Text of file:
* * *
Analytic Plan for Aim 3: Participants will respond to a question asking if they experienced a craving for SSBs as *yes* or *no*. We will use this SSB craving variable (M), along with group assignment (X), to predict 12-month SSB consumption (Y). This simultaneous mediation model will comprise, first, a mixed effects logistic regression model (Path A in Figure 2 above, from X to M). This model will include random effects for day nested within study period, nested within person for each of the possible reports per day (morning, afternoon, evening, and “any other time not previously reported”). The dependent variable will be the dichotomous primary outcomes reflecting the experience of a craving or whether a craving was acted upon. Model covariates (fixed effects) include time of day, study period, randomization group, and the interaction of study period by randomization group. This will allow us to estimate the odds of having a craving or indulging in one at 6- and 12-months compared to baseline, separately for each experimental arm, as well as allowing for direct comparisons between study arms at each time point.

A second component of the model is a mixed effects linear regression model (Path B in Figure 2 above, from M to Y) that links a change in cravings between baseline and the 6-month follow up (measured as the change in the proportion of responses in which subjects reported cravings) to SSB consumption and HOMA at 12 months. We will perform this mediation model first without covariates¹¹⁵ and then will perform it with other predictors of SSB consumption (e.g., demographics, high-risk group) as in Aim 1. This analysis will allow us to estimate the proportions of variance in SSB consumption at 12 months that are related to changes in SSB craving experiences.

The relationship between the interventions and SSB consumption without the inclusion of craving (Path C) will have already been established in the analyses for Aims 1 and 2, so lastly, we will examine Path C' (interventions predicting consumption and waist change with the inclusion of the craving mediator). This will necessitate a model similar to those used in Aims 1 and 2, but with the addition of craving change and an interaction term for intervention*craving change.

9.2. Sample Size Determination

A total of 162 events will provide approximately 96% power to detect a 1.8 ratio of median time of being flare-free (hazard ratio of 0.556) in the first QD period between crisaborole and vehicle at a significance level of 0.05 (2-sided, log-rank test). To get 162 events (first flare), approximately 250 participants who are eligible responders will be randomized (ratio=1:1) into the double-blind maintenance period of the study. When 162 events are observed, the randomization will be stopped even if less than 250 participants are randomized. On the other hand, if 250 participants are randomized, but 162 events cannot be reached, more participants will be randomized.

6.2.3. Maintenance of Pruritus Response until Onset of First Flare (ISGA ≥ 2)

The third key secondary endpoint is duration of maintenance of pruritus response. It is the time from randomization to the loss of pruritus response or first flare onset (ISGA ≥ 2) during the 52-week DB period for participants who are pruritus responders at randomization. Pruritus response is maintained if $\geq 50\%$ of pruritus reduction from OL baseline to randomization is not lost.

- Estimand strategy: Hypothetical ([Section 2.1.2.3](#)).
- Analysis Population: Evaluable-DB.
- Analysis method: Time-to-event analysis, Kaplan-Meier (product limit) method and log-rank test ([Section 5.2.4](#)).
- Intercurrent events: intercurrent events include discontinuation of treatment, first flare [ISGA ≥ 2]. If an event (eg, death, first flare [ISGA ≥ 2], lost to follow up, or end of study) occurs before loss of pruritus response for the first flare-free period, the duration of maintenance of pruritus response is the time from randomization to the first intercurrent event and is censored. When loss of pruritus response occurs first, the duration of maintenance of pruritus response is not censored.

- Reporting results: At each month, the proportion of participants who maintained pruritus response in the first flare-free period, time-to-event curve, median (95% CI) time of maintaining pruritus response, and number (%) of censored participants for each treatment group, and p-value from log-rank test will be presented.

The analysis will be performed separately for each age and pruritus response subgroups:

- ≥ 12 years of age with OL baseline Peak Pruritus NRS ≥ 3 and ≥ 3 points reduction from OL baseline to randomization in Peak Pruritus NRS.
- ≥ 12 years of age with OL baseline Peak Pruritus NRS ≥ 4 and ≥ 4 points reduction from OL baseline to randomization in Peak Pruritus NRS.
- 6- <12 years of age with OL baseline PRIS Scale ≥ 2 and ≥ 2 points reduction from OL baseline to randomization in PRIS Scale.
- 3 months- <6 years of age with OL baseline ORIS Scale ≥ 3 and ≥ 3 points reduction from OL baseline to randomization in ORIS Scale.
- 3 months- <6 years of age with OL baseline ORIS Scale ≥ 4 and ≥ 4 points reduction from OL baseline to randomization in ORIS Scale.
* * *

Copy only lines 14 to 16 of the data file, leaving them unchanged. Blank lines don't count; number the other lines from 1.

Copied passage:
- ≥ 12 years of age with OL baseline Peak Pruritus NRS ≥ 3 and ≥ 3 points reduction from OL baseline to randomization in Peak Pruritus NRS.
- ≥ 12 years of age with OL baseline Peak Pruritus NRS ≥ 4 and ≥ 4 points reduction from OL baseline to randomization in Peak Pruritus NRS.
- 6- <12 years of age with OL baseline PRIS Scale ≥ 2 and ≥ 2 points reduction from OL baseline to randomization in PRIS Scale.